British hoteliers are coming under fire for their aggressive interpretation of customer service: Beyond simply tracking the in-hotel preferences of their guests, hotels are getting into their customers’ private lives:
Information stored includes marital status, number of children, age, nationality, home town, pastimes and occupation. Some hotels store names of guests’ overnight companions and dining companions, whether they are heavy drinkers, have been rude or polite, whether they have paid for “adult films”, and whether they have used drugs or taken part in “immoral activities” such as using prostitutes.
Less sensitive records are kept of interests such as favourite sports, films, plays, books and newspapers. Hotels use internet searches and information gleaned by staff to form files that are distributed to doormen, receptionists, waiters and chambermaids – usually with downloaded pictures.
It gets better. Jumeirah Hotels has the honor of creeping me out the most:
“Doormen don’t just know guests’ names, they have their resumes. We Google it. We build a profile on all guests: their job, family, how many days they usually stay.” [Derek Picot, Jumeirah Hotels' regional general manager for Europe] said that “if a customer has misbehaved or done something that’s immoral or illegal, like drugs, we’d store that”.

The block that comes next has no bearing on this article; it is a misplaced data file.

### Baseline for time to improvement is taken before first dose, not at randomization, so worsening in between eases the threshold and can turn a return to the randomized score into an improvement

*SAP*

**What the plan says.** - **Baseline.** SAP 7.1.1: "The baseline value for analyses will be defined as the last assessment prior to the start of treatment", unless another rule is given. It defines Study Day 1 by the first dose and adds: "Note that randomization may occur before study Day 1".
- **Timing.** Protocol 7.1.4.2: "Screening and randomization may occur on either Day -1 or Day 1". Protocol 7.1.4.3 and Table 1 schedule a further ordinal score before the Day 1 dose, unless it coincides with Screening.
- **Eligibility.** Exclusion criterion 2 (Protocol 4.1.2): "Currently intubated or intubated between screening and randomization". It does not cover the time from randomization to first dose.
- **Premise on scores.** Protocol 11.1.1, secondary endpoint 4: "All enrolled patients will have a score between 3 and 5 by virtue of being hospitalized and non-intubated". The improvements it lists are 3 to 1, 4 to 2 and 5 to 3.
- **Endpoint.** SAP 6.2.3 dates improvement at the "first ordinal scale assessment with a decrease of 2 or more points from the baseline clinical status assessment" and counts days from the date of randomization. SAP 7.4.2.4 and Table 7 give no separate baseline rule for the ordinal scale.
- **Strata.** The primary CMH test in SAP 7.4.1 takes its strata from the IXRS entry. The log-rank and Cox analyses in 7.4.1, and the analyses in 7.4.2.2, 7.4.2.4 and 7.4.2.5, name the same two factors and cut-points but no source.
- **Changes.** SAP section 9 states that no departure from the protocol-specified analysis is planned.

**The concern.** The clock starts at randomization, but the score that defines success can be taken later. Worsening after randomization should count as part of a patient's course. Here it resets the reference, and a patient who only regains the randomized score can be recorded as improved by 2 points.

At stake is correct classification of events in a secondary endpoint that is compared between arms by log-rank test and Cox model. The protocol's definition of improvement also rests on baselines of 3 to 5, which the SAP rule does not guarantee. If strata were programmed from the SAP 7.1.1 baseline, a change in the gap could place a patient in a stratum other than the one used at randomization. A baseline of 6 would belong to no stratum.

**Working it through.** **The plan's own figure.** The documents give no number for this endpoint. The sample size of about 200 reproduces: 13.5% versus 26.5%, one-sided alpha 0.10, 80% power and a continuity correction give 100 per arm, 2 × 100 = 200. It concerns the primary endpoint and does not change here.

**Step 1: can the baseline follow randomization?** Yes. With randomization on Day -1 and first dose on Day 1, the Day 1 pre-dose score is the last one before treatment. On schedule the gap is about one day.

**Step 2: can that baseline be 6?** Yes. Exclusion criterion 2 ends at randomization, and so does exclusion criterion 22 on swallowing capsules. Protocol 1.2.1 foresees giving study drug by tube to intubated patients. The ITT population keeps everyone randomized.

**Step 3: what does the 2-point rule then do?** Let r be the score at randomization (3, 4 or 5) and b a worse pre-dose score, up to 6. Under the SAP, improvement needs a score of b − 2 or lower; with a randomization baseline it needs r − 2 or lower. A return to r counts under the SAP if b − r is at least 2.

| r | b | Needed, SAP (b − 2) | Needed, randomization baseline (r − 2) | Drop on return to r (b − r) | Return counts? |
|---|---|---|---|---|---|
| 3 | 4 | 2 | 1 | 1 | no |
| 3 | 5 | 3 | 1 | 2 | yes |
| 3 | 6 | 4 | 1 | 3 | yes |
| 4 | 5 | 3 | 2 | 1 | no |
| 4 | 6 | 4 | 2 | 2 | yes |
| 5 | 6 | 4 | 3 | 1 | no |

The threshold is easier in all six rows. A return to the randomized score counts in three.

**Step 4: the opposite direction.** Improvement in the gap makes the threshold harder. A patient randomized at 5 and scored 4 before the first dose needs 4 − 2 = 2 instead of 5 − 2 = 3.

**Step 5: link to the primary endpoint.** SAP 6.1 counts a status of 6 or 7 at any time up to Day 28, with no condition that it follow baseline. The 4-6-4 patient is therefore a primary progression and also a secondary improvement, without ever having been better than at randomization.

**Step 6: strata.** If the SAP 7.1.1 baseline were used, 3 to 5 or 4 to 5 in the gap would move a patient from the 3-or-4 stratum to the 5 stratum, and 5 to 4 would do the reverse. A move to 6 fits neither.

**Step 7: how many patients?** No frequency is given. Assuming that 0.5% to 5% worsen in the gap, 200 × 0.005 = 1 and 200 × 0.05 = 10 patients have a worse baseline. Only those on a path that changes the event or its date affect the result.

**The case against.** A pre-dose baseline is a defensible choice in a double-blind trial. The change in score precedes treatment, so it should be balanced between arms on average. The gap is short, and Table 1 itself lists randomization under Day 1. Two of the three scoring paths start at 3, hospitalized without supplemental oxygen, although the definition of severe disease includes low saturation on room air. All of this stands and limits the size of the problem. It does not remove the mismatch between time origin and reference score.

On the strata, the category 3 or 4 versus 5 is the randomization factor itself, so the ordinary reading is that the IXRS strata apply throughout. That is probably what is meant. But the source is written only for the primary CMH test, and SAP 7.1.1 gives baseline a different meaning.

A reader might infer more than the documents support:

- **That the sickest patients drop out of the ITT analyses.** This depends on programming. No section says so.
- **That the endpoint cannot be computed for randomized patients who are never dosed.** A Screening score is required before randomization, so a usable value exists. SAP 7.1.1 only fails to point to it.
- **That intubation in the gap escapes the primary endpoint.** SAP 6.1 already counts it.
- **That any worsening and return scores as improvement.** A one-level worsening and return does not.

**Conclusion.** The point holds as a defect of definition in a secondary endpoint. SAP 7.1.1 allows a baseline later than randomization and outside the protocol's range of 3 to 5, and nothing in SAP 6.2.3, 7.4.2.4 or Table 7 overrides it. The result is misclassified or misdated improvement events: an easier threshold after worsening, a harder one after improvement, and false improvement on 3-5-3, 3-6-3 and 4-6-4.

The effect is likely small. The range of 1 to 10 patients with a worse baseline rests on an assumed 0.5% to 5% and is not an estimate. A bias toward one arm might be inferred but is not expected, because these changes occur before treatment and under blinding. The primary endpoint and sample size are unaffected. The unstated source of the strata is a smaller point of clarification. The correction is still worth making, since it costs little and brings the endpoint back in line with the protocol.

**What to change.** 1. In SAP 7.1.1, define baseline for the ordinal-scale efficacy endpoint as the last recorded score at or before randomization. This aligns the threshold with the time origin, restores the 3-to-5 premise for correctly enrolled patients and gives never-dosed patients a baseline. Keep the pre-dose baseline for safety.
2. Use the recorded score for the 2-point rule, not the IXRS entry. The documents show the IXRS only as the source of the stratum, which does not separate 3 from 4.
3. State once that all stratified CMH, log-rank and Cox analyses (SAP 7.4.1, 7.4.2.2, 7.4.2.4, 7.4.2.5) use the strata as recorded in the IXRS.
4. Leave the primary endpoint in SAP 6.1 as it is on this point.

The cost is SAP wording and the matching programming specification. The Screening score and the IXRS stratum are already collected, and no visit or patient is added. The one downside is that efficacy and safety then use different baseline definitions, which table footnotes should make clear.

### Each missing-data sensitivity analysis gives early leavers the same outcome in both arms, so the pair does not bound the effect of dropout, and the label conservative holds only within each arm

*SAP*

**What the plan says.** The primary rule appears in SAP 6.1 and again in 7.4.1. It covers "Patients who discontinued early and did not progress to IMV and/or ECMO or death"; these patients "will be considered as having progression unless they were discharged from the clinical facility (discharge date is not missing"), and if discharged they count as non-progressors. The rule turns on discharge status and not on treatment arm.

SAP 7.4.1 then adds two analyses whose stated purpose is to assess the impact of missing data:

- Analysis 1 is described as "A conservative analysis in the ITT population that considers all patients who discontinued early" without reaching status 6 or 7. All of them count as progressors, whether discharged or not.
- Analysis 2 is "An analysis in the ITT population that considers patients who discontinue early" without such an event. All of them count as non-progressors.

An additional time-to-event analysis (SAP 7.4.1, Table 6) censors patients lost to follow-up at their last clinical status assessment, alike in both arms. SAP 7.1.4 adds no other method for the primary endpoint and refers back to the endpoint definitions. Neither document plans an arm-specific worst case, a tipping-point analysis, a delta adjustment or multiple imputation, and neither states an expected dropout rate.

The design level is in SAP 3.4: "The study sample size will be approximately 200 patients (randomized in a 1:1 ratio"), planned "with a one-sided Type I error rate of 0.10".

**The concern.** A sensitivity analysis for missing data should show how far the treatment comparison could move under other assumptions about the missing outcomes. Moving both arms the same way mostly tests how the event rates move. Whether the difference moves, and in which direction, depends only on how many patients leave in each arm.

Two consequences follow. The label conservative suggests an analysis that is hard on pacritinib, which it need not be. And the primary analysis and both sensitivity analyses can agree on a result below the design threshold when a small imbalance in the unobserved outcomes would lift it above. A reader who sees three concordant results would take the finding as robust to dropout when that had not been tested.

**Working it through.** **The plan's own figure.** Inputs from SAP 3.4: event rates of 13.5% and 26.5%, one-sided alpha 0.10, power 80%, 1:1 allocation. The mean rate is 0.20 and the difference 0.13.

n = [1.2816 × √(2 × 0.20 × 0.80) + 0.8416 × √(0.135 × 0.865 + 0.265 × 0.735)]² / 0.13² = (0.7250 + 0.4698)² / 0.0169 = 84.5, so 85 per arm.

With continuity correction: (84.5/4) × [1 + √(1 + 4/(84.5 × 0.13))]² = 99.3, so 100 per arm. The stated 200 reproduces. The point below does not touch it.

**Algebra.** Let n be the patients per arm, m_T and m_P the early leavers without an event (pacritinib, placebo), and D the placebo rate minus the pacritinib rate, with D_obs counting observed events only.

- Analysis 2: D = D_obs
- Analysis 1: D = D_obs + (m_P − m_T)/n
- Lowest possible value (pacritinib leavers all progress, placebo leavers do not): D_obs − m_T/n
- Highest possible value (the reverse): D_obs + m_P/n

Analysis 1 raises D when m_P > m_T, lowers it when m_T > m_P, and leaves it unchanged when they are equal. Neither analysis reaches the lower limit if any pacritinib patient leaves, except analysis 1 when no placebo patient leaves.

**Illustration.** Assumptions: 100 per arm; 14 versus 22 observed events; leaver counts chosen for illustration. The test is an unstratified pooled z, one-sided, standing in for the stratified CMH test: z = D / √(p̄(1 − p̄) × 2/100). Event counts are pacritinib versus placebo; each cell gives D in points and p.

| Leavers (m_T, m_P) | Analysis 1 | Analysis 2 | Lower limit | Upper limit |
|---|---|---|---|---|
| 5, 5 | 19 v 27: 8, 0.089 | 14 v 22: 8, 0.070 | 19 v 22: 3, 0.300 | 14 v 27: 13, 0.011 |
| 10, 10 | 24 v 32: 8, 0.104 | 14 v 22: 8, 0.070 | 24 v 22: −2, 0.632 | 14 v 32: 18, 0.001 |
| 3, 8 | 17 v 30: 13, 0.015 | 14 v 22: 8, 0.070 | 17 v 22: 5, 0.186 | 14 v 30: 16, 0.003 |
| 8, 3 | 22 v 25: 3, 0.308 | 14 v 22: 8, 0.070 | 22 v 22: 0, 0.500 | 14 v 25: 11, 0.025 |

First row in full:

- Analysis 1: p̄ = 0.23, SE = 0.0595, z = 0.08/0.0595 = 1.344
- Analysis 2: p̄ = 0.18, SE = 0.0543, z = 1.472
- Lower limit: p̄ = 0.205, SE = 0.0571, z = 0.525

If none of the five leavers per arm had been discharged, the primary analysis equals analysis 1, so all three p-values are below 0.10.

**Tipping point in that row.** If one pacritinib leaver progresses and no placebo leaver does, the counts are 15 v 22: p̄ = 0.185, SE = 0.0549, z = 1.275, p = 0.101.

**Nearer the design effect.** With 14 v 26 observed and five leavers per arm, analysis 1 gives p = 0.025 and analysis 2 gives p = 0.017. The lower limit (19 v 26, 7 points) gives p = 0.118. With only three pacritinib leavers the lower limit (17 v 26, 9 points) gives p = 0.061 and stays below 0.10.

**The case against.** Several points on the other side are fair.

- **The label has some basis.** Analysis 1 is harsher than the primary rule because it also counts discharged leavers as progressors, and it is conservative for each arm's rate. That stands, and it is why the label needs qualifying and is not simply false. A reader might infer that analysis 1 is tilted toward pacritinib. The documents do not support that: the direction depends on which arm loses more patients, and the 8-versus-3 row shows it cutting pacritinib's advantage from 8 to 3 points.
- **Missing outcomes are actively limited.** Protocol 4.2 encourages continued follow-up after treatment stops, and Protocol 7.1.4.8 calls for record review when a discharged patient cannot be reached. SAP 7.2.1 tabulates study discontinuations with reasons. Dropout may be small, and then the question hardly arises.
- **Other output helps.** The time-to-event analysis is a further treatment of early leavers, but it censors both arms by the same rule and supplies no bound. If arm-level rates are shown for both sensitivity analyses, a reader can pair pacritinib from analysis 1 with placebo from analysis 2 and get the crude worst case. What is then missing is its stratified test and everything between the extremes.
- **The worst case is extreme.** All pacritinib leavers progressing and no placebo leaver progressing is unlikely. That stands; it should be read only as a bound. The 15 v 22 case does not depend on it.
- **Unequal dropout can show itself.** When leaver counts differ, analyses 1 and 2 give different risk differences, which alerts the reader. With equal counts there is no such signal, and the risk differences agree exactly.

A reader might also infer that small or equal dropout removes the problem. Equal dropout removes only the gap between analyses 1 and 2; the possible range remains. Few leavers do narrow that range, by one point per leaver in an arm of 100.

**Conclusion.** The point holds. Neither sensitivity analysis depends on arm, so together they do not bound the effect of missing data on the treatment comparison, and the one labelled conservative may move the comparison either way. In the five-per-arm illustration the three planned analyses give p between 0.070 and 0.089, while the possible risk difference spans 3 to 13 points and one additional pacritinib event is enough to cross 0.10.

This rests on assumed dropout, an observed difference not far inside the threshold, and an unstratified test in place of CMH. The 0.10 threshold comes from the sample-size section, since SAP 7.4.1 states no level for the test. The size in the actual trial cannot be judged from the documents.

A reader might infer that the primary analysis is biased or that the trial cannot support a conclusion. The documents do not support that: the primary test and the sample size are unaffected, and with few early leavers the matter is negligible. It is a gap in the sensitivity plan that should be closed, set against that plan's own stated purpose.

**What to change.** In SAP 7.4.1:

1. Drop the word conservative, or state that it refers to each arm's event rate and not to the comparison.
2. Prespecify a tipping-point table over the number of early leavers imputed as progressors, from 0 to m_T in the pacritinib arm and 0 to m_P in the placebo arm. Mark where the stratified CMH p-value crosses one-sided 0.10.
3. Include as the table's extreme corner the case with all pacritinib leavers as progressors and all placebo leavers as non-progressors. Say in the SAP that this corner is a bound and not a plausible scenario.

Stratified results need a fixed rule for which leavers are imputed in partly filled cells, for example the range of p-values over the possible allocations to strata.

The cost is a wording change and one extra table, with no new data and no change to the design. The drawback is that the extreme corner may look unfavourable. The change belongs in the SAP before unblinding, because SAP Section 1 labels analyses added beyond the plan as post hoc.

Part of that is fine with me, frankly. How many days you’ve stayed… causing a ruckus on previous stays… that’s all fine. But why why why would a hotel need to collect data on the movies you watched? The guests you had with you in the room? Your resume?? How do those affect the hotel’s ability to serve you? What is check-in like? “Mr. Johnson, welcome back to the hotel! Congratulations on your recent transition to a new job! I’m also glad to see your female companion today is more attractive than your last en-suite partner! You may be pleased to know that we have some new big-bottom adult-film selections, which you enjoyed at such length on your last visit! Enjoy your stay!”
This takes excessive data collection and creepy intrusion into private life to a new level. And here I was, disturbed by some hotels’ tracking of where you moved your alarm clock a year ago. Silly me!
Cue 1980s Rockwell video that celebrates paranoia!: